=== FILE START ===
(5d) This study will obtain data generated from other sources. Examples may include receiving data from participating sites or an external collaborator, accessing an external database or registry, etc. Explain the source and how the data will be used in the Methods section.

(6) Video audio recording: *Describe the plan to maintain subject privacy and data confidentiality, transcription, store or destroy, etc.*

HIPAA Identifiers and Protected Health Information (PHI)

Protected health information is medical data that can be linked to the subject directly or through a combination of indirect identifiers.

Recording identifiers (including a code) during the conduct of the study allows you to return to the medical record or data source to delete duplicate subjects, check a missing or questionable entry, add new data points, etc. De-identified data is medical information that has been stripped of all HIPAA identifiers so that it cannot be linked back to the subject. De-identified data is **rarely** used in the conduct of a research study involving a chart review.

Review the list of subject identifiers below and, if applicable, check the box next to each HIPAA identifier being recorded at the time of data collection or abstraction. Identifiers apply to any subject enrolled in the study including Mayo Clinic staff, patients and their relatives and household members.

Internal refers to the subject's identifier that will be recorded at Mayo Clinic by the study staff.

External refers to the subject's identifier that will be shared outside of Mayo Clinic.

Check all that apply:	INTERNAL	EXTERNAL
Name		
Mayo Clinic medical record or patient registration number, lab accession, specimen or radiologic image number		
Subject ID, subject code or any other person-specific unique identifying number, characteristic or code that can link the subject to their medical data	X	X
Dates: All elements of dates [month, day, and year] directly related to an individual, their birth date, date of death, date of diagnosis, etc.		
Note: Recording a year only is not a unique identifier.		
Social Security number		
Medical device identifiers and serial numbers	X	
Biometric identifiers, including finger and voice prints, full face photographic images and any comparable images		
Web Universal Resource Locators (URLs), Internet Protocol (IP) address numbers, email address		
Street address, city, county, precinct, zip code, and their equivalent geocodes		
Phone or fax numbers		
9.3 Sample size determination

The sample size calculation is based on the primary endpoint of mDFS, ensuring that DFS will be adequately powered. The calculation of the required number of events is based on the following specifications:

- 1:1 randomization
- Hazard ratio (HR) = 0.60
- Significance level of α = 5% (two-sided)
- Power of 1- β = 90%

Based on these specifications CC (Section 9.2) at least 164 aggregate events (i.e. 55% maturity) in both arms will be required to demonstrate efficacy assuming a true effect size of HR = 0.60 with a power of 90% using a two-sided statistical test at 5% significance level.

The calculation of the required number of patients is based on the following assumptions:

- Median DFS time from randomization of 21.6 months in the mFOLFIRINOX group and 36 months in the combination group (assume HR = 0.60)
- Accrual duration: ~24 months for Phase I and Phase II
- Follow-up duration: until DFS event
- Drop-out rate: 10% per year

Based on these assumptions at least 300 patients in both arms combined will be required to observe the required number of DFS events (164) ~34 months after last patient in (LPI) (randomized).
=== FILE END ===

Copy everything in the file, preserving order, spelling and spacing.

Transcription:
(5d) This study will obtain data generated from other sources. Examples may include receiving data from participating sites or an external collaborator, accessing an external database or registry, etc. Explain the source and how the data will be used in the Methods section.

(6) Video audio recording: *Describe the plan to maintain subject privacy and data confidentiality, transcription, store or destroy, etc.*

HIPAA Identifiers and Protected Health Information (PHI)

Protected health information is medical data that can be linked to the subject directly or through a combination of indirect identifiers.

Recording identifiers (including a code) during the conduct of the study allows you to return to the medical record or data source to delete duplicate subjects, check a missing or questionable entry, add new data points, etc. De-identified data is medical information that has been stripped of all HIPAA identifiers so that it cannot be linked back to the subject. De-identified data is **rarely** used in the conduct of a research study involving a chart review.

Review the list of subject identifiers below and, if applicable, check the box next to each HIPAA identifier being recorded at the time of data collection or abstraction. Identifiers apply to any subject enrolled in the study including Mayo Clinic staff, patients and their relatives and household members.

Internal refers to the subject's identifier that will be recorded at Mayo Clinic by the study staff.

External refers to the subject's identifier that will be shared outside of Mayo Clinic.

Check all that apply:	INTERNAL	EXTERNAL
Name		
Mayo Clinic medical record or patient registration number, lab accession, specimen or radiologic image number		
Subject ID, subject code or any other person-specific unique identifying number, characteristic or code that can link the subject to their medical data	X	X
Dates: All elements of dates [month, day, and year] directly related to an individual, their birth date, date of death, date of diagnosis, etc.		
Note: Recording a year only is not a unique identifier.		
Social Security number		
Medical device identifiers and serial numbers	X	
Biometric identifiers, including finger and voice prints, full face photographic images and any comparable images		
Web Universal Resource Locators (URLs), Internet Protocol (IP) address numbers, email address		
Street address, city, county, precinct, zip code, and their equivalent geocodes		
Phone or fax numbers		
9.3 Sample size determination

The sample size calculation is based on the primary endpoint of mDFS, ensuring that DFS will be adequately powered. The calculation of the required number of events is based on the following specifications:

- 1:1 randomization
- Hazard ratio (HR) = 0.60
- Significance level of α = 5% (two-sided)
- Power of 1- β = 90%

Based on these specifications CC (Section 9.2) at least 164 aggregate events (i.e. 55% maturity) in both arms will be required to demonstrate efficacy assuming a true effect size of HR = 0.60 with a power of 90% using a two-sided statistical test at 5% significance level.

The calculation of the required number of patients is based on the following assumptions:

- Median DFS time from randomization of 21.6 months in the mFOLFIRINOX group and 36 months in the combination group (assume HR = 0.60)
- Accrual duration: ~24 months for Phase I and Phase II
- Follow-up duration: until DFS event
- Drop-out rate: 10% per year

Based on these assumptions at least 300 patients in both arms combined will be required to observe the required number of DFS events (164) ~34 months after last patient in (LPI) (randomized).